The Need for Speed on Mobile Websites

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Despite the Warnings – Even Big Companies Fail the Speed Test.


Last week, I was testing Browserweb’s mobile website for page speed.

The desktop loaded in just under 9 seconds and the mobile in just over 18s.

I was horrified.

Both websites use WordPress CMS, as I like to use the same platform that most clients are using.

Both websites utilize the same theme, the main difference is the mobile layout, so that it renders perfectly on mobile devices.

I scratched my head.

I thought ok, maybe it’s page size, maybe I’ve missed something.


I’d been testing some plugins and provider offerings so maybe that was an issue.

Indeed, after research, one of these new plugins was a major issue. It’s the onboarding chat messenger by

I had been testing it out and it added over 6s to the page time, massive.

I pinged the guys at Drift and they acknowledged there was some caching issues but claimed it was minimal as the page loaded asynchronously.

I alerted them that was not the case with WordPress.

I removed Drift and my page speed immediately gained a 6s benefit with the desktop down to just under 5 secs and mobile to 12s.


With that improvement in hand, it was a positive sign.

I then thought about “the big guys” and companies I know should have wonderful mobile page speed.

I could review their page code and see if there were any tips under the hood as it were.


First, I trundled over to  Here’s my test results.

Well that was rather a shock to say the least.

I’m sure Hubspot has a dedicated team on their website. I thought perhaps its a new design.

I pulled up Way Back Machine and started a few months back, looking at July 11…same design exactly…back to Jan 1, 2016, different images, same design.

So it’s most definitely not a new design and timing issue, they’ve had many months to address the page speed issues on both desktop and mobile.



That made me think, okay, let’s go to google, they are beating the drum about AMP page design and page speed.

I chose their insights and web trends website at and holy guacamole if I wasn’t sitting down I’d have been on the floor.

Here’s the screenshot from Google.



You can spend countless hrs optimizing a website for page speed. However, you can help yourselves fairly easily by following these top 5 key tips;

  1. Optimize your images by compressing them and ensuring the dimensions are correctly specified when you upload and place them in your pages and posts.
  2. Use a caching plugin like W3 Total Cache or Super Cache or similar.
  3. Configure a CDN with your caching plugin. Note, AWS just released a newsletter stating they now have https2 support, which is great and long overdue.
  4. Make sure your .htaccess file has the required expiry dates set.
  5. Check your plugins and make sure none are bloated, like Drift, creating a major issue with your page speed. Disable and/or delete unwanted plugins.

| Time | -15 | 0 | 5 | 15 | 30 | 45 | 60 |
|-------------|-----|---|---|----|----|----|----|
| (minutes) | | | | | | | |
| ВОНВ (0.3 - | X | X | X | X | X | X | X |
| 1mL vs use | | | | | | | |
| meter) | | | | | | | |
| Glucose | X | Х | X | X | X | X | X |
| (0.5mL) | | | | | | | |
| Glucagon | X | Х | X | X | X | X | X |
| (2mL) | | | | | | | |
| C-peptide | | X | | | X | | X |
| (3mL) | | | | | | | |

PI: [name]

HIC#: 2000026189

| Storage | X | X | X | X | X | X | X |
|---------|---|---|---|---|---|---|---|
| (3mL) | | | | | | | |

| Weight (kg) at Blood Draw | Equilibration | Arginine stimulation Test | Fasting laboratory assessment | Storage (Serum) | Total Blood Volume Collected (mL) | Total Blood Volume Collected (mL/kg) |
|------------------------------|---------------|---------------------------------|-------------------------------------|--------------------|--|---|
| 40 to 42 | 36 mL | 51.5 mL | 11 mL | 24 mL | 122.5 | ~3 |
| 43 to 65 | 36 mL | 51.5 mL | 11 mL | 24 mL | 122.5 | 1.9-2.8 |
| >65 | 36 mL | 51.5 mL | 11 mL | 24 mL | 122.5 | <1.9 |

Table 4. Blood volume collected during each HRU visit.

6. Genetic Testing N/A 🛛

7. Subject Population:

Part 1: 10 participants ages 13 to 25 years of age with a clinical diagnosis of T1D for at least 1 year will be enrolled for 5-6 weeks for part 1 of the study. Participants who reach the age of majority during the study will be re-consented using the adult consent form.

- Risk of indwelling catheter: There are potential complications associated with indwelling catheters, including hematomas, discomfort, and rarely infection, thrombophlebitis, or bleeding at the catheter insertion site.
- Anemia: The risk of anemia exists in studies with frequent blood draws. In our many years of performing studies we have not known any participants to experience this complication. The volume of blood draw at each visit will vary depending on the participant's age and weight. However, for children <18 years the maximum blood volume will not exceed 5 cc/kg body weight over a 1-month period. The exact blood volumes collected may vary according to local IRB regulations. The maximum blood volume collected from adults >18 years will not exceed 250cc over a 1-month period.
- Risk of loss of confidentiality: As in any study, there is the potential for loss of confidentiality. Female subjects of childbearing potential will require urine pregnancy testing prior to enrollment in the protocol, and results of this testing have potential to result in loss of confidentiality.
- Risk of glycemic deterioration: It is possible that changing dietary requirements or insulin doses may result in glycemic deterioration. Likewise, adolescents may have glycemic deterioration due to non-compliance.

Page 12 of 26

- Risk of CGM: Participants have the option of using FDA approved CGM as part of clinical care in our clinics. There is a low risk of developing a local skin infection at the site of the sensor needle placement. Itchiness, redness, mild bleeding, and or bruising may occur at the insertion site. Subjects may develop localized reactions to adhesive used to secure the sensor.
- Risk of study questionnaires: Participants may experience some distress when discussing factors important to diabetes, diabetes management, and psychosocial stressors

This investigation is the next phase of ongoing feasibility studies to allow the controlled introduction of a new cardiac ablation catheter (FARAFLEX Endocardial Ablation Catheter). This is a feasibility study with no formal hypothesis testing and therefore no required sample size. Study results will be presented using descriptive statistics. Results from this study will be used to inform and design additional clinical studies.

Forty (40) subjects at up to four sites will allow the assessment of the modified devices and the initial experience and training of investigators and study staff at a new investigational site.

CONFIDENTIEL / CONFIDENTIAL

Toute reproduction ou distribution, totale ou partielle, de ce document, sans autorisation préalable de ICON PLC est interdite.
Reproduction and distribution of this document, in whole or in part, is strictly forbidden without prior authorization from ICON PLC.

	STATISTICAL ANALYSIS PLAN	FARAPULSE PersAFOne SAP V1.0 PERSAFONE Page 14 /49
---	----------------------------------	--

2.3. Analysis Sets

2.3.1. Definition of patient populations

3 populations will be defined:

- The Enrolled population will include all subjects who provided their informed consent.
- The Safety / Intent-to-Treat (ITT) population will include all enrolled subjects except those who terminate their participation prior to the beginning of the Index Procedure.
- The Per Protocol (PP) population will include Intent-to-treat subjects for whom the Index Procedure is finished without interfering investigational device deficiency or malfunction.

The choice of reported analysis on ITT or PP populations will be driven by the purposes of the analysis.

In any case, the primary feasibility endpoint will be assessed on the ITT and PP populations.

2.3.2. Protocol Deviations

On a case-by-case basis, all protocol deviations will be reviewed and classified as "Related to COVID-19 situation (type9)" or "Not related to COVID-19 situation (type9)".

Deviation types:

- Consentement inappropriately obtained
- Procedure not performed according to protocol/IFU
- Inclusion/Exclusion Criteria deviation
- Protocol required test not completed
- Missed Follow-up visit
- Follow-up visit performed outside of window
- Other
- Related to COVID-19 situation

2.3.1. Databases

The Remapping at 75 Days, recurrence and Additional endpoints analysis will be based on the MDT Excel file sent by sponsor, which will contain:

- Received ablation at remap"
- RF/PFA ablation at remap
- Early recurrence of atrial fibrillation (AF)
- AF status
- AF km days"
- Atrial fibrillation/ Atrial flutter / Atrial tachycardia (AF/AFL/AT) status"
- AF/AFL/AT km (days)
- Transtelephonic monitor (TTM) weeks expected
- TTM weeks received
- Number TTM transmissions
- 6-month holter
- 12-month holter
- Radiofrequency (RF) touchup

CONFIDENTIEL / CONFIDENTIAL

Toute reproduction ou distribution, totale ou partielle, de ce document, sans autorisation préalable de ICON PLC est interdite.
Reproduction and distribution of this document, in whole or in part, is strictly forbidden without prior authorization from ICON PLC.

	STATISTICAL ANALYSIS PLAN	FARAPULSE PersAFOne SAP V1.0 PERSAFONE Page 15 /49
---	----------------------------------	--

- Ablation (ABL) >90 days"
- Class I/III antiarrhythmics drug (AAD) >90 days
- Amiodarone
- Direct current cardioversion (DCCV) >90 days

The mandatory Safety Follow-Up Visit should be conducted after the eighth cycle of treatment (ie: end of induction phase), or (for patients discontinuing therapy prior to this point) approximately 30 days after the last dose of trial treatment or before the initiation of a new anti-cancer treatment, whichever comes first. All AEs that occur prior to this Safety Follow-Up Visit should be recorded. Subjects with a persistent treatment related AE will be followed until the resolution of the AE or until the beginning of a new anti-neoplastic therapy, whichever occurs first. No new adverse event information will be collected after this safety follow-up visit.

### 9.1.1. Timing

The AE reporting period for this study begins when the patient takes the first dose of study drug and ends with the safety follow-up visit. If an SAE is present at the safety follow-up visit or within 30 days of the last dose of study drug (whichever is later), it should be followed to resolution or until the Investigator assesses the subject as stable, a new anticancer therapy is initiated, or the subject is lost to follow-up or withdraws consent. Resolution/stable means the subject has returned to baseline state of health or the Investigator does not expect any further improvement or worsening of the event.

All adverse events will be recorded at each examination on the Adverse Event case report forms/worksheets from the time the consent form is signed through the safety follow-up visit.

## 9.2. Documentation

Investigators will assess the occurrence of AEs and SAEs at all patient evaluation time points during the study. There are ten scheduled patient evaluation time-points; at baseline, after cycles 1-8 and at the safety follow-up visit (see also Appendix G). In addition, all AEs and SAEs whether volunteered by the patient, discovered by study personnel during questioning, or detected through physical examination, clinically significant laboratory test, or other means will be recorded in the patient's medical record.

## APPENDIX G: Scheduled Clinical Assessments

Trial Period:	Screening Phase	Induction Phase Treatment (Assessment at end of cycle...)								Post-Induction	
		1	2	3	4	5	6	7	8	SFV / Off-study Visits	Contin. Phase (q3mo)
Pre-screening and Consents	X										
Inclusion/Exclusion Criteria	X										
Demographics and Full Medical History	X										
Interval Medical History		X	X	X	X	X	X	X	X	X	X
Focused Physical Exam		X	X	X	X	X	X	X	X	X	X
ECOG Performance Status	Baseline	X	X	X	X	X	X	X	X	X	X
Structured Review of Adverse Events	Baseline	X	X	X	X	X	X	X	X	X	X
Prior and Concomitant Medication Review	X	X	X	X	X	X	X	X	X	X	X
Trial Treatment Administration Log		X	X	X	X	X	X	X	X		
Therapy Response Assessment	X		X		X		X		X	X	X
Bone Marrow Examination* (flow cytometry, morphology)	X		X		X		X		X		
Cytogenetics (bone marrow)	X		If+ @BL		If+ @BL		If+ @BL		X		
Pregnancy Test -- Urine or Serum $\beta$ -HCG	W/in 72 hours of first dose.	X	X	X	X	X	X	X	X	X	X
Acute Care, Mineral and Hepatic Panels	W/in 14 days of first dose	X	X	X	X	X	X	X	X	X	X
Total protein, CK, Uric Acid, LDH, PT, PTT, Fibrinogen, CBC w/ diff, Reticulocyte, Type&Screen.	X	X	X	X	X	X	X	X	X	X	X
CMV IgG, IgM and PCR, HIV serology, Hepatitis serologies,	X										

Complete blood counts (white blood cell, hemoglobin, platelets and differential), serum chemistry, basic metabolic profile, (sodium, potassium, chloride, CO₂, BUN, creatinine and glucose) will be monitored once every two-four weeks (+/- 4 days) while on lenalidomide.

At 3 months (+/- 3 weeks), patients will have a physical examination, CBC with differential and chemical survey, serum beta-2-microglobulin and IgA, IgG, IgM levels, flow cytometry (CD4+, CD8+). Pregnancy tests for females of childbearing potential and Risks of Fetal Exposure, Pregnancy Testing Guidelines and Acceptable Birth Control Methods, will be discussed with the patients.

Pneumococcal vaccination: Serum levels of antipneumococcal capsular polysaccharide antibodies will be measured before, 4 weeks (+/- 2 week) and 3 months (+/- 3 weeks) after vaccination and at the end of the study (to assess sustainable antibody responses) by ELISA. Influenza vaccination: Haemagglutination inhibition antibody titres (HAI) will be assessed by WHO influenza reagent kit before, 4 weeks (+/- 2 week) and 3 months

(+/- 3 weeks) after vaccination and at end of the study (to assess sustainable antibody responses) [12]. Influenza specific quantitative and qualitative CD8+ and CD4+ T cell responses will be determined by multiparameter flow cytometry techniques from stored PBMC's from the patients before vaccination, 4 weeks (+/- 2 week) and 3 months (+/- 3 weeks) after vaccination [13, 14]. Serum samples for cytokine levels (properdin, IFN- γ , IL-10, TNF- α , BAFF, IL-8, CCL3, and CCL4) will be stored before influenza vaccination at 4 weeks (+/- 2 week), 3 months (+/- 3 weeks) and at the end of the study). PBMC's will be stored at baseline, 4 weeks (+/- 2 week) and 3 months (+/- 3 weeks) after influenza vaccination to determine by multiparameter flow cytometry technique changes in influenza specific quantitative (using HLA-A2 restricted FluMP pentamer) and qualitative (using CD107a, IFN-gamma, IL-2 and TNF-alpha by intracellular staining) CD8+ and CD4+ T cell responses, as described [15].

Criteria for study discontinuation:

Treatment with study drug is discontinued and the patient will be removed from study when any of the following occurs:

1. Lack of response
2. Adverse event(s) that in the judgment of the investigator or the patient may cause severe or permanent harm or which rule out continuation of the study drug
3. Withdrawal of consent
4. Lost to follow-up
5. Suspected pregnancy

After reviewing the layout and plugins on the mobile website, I did some redesigns and tweaking to accommodate a faster load time throughout the website.  The optimized page speed for the home page is shown below:


Fortunately, we all make human mistakes in this robotic, bot-driven, tech-world to be.  That’s fine in my book. I’m glad Hubspot and Google are not perfect as neither am I.

Page optimization as you can see, is on a “per page” basis, so don’t forget for organic placement, google likes consistency.

Serving some pages with optimized images and others not may mean the difference as to whether that page shows on the first page of google for it’s targeted audience.

There is an array of factors which earn or deduct points – from content, to page speed.  So don’t just optimize the home page, you need to rinse and repeat for the whole website.

Once that’s done, just remember to keep optimizing as you write each post or page and you’ll be whizzing along!

As a design agency, I initially went down the AMP or “minimal” design thought process.  AMP, or Accelerated Mobile Pages – designed as it says to accelerate the page load time.

Now I want to strike a balance, one that gives my business the opportunity to show some creative flair.

Images and visual interactive elements help that goal.  It can also be best achieved with a dedicated mobile website like Browserweb has chosen.



Right around the corner, AMP and pre-loading pages will be available as open source and premium offerings.

In the interim, I’ll stick with optimizing WordPress themes for desktop and mobile using clever techniques – they call it common sense.

As I always say, be a leader for your Brand, not a follower and you’ll be setup for success.

Remember, if you need assistance feel free to #sayhello (@browserweb on twitter) or email me personally if you have any questions or comments.


Mark Burke, a Digital Media Company